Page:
With only few weeks left until the April 18 federal deadline, the clock is ticking on tax season, and there are still millions of taxpayers who have not submitted their annual returns to the IRS. The initial returns that have been filed with the IRS offer some indications about what to anticipate this year, including processing times and refund amounts.
Based on the most up-to-date information, the IRS anticipates approximately 168 million households or individuals to submit their tax this year. This implies that roughly 7 out of 10 taxpayers will be submitting their returns to the IRS in the coming weeks. For those who haven’t filed yet, here’s what you should be aware of, taking into account the advice of tax experts and IRS data.
It’s probable that your tax refund will be 10% less
Tax professionals and the IRS had cautioned ahead of tax season that refunds were likely to be reduced this year as a result of the discontinuation of pandemic-related benefits, such as stimulus payments and the extended Child Tax Credit. Now, with the IRS having gathered data for several weeks since this year’s tax filing began on January 23, it’s evident that tax refunds have decreased by an average of 10% this year.
According to IRS data, the average tax refund this year is approximately $3,170, which is lower than the $3,529 recorded during the same period last year.
Tax returns are being processed more quickly this year
Over the past three tax seasons, the pandemic-induced delays caused millions of tax returns to be held up in the IRS system, resulting in delayed refunds and financial stress for numerous taxpayers. However, both the IRS’s own data and tax experts indicate that returns are being processed more swiftly this year. As of the most recent available data on Feb. 24, the tax agency had received roughly 46 million tax returns, representing a 1.3% increase from last year, and had processed 45.7 million of them, reflecting a 4.3% rise from the previous year.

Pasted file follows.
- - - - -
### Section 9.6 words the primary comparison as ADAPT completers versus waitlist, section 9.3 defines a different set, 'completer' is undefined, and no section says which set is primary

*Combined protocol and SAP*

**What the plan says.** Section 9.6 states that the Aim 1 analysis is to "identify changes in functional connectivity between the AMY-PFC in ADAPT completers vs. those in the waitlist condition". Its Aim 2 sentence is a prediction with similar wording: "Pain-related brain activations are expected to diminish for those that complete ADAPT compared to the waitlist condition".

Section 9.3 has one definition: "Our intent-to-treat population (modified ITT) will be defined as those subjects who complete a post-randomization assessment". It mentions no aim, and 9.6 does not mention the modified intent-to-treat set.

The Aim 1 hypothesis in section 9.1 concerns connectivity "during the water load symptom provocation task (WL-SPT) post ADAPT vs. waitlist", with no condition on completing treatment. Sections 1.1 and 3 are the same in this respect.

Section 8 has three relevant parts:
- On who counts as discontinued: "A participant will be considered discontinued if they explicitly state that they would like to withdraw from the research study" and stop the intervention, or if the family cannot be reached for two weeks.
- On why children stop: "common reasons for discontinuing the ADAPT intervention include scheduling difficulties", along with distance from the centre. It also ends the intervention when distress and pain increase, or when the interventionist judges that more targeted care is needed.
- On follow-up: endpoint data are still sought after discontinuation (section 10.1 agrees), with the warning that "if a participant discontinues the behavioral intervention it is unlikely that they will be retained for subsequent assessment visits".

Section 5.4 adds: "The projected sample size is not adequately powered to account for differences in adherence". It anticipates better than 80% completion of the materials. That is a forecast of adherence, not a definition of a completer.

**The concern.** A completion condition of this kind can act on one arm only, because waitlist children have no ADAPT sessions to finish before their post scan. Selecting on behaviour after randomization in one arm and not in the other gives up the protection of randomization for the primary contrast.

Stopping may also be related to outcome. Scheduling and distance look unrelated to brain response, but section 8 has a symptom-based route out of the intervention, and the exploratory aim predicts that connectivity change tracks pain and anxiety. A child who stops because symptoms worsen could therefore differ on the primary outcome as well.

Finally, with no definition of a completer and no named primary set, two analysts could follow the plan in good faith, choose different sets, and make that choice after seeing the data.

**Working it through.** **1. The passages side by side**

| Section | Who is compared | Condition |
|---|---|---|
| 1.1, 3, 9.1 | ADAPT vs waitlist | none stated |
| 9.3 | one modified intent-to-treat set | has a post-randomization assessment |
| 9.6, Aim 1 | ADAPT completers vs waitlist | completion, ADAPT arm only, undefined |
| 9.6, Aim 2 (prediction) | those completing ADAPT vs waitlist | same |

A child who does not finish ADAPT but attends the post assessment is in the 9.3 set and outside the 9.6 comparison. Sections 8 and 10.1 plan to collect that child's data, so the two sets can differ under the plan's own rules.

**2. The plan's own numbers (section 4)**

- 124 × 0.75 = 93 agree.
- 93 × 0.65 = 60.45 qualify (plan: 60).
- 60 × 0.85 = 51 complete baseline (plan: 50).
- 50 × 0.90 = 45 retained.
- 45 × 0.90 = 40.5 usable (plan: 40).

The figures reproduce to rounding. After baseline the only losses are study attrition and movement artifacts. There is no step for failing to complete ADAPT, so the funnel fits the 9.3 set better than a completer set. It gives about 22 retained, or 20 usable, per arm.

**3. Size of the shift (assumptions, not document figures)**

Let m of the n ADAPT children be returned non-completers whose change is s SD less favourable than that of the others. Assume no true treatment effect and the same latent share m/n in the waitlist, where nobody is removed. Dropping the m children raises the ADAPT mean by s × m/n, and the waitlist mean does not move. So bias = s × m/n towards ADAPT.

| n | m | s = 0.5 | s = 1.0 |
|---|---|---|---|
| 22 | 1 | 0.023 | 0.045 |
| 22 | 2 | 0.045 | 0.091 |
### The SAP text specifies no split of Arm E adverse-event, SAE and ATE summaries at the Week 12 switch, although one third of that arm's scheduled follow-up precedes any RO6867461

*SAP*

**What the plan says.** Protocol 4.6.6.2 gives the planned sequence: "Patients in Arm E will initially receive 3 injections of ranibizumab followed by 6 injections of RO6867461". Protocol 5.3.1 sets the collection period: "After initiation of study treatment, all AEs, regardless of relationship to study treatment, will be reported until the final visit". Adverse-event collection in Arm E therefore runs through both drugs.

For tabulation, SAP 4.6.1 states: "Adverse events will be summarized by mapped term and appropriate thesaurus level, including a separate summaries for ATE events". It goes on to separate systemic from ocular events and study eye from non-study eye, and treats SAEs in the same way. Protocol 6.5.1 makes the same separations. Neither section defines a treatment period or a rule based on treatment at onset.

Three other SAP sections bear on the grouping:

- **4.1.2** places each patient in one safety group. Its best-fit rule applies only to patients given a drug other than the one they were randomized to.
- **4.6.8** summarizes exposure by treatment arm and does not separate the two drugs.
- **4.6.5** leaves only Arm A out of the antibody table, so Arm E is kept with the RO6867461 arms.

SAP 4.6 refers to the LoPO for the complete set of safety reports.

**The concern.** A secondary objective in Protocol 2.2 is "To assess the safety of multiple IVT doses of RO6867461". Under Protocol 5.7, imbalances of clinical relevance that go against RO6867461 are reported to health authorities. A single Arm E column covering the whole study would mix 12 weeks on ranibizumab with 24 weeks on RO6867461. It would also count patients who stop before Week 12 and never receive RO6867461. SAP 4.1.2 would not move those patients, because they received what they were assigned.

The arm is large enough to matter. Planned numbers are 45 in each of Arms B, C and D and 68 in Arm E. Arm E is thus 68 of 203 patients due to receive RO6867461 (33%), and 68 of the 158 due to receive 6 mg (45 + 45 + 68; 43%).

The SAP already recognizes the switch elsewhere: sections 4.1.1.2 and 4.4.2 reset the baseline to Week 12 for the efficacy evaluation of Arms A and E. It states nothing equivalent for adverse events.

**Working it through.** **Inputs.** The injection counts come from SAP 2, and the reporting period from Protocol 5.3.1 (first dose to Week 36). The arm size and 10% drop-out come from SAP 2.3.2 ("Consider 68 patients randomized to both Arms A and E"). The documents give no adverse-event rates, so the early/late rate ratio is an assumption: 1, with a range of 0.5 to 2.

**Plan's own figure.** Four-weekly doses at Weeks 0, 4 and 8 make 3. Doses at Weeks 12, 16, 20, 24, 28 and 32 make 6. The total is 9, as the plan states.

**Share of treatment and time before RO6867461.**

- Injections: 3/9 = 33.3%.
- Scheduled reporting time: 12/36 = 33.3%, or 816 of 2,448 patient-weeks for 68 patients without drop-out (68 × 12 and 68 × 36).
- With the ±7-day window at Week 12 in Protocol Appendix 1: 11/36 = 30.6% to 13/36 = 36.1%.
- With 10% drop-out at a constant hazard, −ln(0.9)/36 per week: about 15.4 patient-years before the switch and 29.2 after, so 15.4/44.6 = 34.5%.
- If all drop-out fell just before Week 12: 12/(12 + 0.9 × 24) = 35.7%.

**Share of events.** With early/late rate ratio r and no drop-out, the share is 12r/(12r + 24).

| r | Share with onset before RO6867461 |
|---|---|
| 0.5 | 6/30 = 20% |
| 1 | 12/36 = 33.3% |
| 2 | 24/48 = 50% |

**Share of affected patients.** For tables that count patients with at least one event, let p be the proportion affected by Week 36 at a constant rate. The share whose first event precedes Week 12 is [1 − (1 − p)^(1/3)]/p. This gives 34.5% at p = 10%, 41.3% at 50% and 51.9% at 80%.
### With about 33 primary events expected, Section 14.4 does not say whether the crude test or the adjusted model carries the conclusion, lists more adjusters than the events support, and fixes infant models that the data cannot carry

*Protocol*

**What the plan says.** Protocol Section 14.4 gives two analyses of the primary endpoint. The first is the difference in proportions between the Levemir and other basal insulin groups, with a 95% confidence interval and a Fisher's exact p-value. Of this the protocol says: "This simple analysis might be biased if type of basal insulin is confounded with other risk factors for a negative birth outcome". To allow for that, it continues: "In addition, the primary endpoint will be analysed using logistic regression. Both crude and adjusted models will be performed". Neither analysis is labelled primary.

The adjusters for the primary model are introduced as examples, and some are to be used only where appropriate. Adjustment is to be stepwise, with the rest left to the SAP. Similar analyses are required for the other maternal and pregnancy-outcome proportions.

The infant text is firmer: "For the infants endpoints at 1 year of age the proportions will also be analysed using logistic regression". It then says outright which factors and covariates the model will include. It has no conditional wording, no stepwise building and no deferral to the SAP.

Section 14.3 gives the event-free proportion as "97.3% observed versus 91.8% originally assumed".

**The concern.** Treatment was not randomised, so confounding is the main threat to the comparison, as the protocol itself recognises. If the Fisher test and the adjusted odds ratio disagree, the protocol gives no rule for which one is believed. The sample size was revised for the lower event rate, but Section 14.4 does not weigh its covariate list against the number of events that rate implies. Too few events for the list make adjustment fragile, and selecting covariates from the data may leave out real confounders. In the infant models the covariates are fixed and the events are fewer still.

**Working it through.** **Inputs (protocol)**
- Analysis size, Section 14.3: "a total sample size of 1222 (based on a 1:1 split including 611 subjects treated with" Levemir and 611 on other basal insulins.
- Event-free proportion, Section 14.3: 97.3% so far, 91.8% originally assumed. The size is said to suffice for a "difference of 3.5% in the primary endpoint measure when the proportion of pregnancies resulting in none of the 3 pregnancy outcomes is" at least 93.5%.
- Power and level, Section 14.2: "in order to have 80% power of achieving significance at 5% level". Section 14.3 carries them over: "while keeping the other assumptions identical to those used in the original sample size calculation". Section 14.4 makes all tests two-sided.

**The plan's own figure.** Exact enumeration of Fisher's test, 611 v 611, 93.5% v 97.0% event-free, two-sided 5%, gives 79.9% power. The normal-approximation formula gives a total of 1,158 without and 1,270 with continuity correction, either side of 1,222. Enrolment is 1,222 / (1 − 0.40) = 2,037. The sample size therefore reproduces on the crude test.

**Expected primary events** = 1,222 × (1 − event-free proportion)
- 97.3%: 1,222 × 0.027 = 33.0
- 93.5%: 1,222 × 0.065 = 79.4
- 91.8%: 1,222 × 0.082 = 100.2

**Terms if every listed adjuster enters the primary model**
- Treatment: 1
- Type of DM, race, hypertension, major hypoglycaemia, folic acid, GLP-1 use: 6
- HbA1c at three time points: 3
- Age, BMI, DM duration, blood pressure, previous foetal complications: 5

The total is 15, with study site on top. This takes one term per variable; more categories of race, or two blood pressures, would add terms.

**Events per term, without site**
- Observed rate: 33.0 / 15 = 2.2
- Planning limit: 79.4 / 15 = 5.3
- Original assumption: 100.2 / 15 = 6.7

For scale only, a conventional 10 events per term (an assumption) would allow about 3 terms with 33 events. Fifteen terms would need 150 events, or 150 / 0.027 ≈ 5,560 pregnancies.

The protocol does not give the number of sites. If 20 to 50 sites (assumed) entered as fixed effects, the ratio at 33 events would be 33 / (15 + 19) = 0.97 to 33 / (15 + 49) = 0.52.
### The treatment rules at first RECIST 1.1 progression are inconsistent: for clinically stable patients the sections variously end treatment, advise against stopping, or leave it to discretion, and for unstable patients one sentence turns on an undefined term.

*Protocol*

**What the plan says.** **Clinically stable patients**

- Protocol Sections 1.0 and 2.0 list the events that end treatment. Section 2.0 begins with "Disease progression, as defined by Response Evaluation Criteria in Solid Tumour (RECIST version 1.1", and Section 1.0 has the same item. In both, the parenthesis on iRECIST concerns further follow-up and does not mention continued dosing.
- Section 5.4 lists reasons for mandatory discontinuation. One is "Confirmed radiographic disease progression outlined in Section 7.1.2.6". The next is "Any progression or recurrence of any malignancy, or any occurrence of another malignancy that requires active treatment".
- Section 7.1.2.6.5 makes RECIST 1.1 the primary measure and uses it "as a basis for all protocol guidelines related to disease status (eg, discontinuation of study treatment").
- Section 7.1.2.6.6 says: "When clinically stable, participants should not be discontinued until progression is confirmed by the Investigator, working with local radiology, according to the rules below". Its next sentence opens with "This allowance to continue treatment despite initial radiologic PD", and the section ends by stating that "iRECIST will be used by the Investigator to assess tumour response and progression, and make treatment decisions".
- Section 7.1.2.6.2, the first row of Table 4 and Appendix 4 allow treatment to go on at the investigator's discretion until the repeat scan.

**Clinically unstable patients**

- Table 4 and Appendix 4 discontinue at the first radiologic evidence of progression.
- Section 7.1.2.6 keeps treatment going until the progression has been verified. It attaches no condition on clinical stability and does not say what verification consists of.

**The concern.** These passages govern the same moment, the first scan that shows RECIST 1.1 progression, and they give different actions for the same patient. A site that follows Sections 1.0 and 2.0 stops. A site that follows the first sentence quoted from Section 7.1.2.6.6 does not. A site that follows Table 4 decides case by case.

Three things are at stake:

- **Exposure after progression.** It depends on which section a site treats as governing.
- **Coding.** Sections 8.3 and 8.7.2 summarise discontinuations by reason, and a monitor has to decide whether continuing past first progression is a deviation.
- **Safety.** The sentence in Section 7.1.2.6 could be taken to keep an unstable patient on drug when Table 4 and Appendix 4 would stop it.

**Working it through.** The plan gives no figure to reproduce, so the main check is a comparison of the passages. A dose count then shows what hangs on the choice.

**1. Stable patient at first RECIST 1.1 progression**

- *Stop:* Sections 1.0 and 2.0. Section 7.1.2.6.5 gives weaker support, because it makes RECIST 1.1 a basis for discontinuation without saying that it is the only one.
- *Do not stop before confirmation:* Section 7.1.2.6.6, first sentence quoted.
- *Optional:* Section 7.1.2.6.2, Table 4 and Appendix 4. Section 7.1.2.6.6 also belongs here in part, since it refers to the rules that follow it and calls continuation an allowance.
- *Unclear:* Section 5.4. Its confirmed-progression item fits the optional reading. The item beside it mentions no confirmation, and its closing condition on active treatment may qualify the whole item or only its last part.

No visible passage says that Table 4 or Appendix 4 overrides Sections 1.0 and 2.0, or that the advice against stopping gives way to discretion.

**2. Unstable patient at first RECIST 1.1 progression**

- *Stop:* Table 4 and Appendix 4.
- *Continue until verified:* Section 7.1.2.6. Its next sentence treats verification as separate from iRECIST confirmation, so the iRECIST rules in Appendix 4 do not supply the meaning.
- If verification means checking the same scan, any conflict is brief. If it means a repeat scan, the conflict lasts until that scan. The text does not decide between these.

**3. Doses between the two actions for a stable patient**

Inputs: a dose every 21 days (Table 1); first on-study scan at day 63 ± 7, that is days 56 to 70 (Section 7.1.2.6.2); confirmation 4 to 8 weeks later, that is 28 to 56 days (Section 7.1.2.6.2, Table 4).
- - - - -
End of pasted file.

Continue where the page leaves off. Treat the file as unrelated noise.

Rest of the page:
According to experts, the IRS has made efforts to recruit new agents and customer service personnel, resulting in a reduction of some of the issues encountered in previous years. According to Keith Hall, a Certified Public Accountant (CPA) and CEO of the National Association for the Self-Employed, an organization that represents small business owners, “the response time and customer service time have both improved.” He added that “the IRS has significantly enhanced the service aspect of their operations so far.”
It’s important not to disregard credits and deductions
Although pandemic-related benefits like stimulus checks and the extended Child Tax Credit have largely expired, there are numerous deductions and credits that taxpayers should not disregard. For example, the Child Tax Credit still exists in its pre-pandemic format, providing up to $2,000 per child below the age of 17.
Furthermore, parents with older children in college who qualify can claim education-related tax benefits, such as the American Opportunity Tax Credit and the Lifetime Learning Credit, although only one can be claimed per child. The former can be worth up to $2,500, while the latter can be up to $2,000. Low- or middle-income taxpayers may be eligible for the Earned Income Tax Credit, which can provide up to $6,935 in tax credits.